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Deeds not Words

Updated: Sep 28, 2020

Sept. 27, 2020

The right to vote in the United States of America is a vote that everyone 18 years of age and older has. But it is common knowledge that women, lower-class citizens, and people of color once didn’t have the right to vote. Out of these three groups, women were the last to have the right to vote. The 19th Amendment that would give women the right to vote wasn’t passed until 1920! Although the amendment wasn’t passed until 1920, the fight for women’s suffrage began long before then.

Photo by Bettmann Archive/Getty Images

The fight for women’s suffrage was a long and hard battle that was fought by many powerful women (and men) and faced many ups and downs throughout the years. The fight for women’s suffrage even lasted for more than a century. It wasn’t until after World War 1 that women were allowed to vote. So, what was the journey like for women for them to be given the right of voting? 

The fight for women’s suffrage began in the 19th and 20th centuries. Two main political groups that fought for women’s suffrage formed in these times; the National Union of Women’s Suffrage Societies (NUWSS) and the Women’s Social and Political Union (WSPU). These groups were also known as the Suffragists and the Suffragettes; names used by the public to ridicule them. Both of these groups fought for women’s suffrage but had different tactics to do so. The Suffragists, run by Millicent Garret Fawcett, were peaceful protesters who believed that by being calm, well-mannered ladies would help convince parliament to give them the right to vote. The Suffragists only campaigned for middle-class, property owners to vote. Overall, they were somewhat successful and convinced parliament to pass a few bills in favor of women’s suffrage. In the end, it wasn’t enough to obtain it.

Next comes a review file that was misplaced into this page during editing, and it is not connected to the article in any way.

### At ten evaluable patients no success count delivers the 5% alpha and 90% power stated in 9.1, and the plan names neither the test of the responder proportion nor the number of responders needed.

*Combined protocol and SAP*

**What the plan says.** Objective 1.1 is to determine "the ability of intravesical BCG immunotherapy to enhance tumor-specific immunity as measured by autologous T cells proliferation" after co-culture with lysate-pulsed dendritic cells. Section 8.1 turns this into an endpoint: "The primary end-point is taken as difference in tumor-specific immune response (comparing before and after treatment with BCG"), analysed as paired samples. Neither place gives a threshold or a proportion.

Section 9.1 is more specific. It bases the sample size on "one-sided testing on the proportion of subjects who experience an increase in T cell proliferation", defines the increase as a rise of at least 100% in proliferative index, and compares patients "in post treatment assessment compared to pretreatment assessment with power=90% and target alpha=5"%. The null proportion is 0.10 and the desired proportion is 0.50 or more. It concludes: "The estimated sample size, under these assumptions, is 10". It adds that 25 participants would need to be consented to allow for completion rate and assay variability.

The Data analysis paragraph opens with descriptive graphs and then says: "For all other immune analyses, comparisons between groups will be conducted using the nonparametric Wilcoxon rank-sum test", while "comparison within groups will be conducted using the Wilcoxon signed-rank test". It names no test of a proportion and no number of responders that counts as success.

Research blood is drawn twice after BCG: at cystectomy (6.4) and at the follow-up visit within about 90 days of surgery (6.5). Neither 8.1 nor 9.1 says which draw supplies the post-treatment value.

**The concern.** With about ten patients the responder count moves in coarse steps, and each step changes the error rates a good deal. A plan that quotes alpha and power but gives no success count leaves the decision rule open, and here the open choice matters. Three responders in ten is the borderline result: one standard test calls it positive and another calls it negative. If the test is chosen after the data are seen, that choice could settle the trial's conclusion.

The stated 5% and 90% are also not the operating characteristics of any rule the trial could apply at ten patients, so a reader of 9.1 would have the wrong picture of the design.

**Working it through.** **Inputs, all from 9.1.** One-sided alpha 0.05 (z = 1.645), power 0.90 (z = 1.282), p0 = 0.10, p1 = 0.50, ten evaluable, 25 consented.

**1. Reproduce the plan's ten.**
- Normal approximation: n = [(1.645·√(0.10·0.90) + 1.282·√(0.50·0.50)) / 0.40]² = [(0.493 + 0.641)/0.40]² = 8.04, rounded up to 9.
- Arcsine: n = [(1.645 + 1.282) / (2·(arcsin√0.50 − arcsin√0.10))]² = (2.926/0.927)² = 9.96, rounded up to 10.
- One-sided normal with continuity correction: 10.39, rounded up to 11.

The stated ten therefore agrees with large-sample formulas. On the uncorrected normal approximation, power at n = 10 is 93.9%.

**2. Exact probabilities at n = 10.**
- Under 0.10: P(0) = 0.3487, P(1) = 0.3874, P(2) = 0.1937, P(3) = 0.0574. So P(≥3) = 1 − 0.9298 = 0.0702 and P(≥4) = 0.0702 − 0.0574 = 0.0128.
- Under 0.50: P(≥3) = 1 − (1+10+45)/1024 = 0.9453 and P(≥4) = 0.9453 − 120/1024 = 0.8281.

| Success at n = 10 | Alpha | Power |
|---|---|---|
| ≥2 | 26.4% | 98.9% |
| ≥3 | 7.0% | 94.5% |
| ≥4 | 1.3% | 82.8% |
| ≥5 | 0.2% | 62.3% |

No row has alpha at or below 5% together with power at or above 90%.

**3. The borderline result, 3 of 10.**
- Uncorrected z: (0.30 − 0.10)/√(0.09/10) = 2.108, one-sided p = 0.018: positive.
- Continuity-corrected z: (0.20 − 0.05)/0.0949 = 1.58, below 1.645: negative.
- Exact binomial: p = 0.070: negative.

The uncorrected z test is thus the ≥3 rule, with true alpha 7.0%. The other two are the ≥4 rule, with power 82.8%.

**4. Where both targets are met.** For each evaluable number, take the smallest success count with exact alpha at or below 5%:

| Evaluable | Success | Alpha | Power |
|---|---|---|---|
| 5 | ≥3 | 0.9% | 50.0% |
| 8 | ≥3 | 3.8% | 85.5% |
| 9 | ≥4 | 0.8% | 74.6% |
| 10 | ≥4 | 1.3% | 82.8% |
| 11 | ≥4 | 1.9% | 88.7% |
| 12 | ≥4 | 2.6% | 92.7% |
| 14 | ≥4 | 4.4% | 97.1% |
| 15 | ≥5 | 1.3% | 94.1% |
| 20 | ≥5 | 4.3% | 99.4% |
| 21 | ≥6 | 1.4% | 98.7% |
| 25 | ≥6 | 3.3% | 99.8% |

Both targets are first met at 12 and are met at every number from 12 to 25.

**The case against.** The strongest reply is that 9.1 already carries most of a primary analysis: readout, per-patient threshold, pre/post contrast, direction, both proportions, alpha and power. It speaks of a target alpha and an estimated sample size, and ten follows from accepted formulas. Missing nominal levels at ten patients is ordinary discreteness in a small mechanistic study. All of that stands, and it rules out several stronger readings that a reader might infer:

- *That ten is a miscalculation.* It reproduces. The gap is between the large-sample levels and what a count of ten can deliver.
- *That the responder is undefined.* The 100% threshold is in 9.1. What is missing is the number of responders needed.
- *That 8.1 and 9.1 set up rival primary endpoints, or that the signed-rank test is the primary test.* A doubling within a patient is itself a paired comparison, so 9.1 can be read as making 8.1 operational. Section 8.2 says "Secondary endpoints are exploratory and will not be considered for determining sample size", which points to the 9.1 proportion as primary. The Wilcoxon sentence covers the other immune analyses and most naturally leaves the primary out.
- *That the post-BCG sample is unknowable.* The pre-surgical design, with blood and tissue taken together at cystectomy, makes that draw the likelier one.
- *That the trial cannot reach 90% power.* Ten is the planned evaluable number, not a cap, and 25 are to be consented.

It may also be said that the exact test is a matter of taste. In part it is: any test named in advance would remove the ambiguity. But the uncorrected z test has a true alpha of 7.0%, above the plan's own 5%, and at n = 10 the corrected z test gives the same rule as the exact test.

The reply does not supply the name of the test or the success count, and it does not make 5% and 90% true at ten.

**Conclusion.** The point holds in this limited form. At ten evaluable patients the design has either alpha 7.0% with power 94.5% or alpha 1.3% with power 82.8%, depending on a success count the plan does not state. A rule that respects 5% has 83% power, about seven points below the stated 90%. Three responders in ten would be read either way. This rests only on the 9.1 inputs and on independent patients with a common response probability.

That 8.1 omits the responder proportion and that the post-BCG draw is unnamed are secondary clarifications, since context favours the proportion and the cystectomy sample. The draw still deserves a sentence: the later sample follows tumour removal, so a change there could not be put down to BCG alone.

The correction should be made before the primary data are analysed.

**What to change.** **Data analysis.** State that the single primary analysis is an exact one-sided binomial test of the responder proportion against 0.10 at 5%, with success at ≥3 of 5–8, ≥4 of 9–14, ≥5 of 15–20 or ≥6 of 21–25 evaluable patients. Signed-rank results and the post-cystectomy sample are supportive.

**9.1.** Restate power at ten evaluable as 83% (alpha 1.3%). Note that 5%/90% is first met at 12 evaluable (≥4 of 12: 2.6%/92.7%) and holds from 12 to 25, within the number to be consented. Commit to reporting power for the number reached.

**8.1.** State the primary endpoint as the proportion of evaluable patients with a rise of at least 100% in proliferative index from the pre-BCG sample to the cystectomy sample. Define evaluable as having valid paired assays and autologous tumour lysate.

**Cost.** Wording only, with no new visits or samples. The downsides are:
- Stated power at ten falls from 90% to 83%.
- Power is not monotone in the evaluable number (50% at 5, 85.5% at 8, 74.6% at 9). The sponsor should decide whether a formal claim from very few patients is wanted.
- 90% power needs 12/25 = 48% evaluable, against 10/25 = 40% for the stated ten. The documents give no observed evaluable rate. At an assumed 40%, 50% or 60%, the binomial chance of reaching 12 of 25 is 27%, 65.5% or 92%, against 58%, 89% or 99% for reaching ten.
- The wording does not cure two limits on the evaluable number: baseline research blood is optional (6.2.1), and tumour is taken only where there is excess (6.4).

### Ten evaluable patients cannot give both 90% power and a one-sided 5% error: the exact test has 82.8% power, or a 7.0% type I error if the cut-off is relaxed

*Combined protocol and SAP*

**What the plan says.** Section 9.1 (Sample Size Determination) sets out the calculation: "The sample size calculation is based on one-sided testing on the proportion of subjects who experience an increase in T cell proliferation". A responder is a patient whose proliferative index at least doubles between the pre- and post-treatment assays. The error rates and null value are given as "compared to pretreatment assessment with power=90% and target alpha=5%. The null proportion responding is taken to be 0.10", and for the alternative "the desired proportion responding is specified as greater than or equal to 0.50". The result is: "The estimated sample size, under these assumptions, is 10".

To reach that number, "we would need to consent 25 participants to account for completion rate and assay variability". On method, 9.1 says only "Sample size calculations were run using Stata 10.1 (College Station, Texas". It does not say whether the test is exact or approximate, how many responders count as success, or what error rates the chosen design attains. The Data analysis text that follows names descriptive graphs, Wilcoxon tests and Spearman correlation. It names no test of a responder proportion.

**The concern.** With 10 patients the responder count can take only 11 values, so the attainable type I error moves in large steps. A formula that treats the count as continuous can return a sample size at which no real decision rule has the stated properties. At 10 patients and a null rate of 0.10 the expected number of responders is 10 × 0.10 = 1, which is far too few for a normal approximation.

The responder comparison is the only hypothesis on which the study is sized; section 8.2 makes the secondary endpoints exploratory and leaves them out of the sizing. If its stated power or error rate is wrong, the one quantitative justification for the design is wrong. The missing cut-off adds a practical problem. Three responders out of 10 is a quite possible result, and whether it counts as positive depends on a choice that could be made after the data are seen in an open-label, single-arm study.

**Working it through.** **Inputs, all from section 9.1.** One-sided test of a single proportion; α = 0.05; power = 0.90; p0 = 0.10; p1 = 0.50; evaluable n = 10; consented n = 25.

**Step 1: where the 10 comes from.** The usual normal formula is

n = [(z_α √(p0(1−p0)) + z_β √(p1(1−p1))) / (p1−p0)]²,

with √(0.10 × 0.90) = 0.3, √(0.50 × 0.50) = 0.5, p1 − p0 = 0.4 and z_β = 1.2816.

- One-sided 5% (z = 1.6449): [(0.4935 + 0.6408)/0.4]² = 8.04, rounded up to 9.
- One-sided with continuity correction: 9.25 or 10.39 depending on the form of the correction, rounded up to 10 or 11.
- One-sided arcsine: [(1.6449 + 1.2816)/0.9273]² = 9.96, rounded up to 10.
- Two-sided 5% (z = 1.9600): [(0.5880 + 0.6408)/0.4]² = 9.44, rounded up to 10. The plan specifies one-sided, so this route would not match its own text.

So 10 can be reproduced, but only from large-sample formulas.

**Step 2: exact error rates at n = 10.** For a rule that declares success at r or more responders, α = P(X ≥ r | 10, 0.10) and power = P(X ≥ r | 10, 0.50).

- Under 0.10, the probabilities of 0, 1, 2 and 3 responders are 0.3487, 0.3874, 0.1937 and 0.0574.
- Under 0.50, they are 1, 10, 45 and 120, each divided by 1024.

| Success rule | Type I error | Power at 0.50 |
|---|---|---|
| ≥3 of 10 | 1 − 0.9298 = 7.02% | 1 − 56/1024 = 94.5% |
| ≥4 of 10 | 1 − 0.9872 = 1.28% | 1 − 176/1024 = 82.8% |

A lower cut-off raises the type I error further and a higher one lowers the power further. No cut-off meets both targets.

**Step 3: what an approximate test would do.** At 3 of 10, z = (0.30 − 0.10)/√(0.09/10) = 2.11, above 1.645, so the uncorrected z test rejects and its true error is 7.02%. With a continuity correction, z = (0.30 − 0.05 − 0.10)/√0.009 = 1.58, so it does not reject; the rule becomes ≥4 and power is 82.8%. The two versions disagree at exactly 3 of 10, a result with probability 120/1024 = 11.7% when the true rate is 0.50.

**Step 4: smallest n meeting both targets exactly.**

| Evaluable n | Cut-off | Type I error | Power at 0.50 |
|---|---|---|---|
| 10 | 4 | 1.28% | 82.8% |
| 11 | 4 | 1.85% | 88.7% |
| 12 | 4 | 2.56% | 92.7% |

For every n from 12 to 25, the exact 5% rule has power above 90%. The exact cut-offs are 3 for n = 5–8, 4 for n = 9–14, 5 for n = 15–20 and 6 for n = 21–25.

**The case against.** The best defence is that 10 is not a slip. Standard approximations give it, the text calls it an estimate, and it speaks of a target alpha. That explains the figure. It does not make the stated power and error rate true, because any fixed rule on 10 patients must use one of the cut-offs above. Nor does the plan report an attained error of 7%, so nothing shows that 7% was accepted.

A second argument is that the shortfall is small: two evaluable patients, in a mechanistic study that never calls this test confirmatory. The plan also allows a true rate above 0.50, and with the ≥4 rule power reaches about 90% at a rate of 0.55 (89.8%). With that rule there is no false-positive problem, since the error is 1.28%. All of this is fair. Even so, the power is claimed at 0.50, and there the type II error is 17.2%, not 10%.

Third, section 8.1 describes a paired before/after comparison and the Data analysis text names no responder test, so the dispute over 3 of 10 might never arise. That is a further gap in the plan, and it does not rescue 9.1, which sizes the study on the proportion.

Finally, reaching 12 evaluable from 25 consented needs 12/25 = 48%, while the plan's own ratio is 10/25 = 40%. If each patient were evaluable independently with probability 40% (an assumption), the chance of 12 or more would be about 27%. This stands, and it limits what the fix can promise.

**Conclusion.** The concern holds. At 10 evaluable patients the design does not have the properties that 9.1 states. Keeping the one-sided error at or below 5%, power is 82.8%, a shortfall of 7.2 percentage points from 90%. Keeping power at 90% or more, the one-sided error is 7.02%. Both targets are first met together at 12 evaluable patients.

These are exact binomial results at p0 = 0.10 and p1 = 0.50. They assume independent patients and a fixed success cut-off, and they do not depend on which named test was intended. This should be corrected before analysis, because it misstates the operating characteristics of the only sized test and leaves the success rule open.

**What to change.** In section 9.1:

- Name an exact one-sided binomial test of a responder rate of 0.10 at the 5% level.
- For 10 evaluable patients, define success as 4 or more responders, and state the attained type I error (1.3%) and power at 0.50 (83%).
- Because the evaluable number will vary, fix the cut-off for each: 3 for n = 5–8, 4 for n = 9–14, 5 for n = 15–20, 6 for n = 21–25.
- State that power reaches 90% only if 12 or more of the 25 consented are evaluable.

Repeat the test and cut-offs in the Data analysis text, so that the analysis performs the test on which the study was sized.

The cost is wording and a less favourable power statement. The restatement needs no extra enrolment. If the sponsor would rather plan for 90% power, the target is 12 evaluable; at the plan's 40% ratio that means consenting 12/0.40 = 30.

While the Suffragists were peaceful protesters, the Suffragettes were more known for their more violent and rowdy behavior. The Suffragettes were formed by Emmeline Pankhurst who broke from the Suffragists (NUWSS) to form the Women’s Social and Political Union (Suffragettes). Overall, the Suffragettes were more inclusive than the Suffragists and fought for every woman's right to vote, no matter race or wealth. The slogan “Deed not Words” was used by the Suffragettes to assert their power and show they were ready to fight. The Suffragettes began their protests in 1905 and they were known to break windows, plant bombs, and go on hunger strikes all to fight for their right to vote. Many of the Suffragettes would be arrested and go on hunger strikes in prison, meaning they wouldn’t eat. These women would be held down and forced to eat in order not to get ill. The tactics of the Suffragettes weren’t very successful though until they joined forces with the Suffragists. 

During World War I, Emmeline Pankhurst and Millicent Fawcett put their differences aside and encouraged women to join the war effort. Together, they convinced women that helping out in the war might help them earn their right to voting. The role that women held in the war was very important and it indeed helped lead women to their right to vote. After World War I, the 19th Amendment was finally passed which gave women the right to vote. The hard

work and determination of the Suffragists and the Suffragettes helped women earn their right to vote. 

Art from Library of Congress, Music Division.

Many hardworking and courageous women sacrificed so much to give women the right of voting. Now that women have the right to vote, we do not take it for granted. Remember to exercise your right and vote in this upcoming election on November 3rd, while remembering the hard-fought battle that allowed us, women, to do so. 

#womenssuffrage #vote

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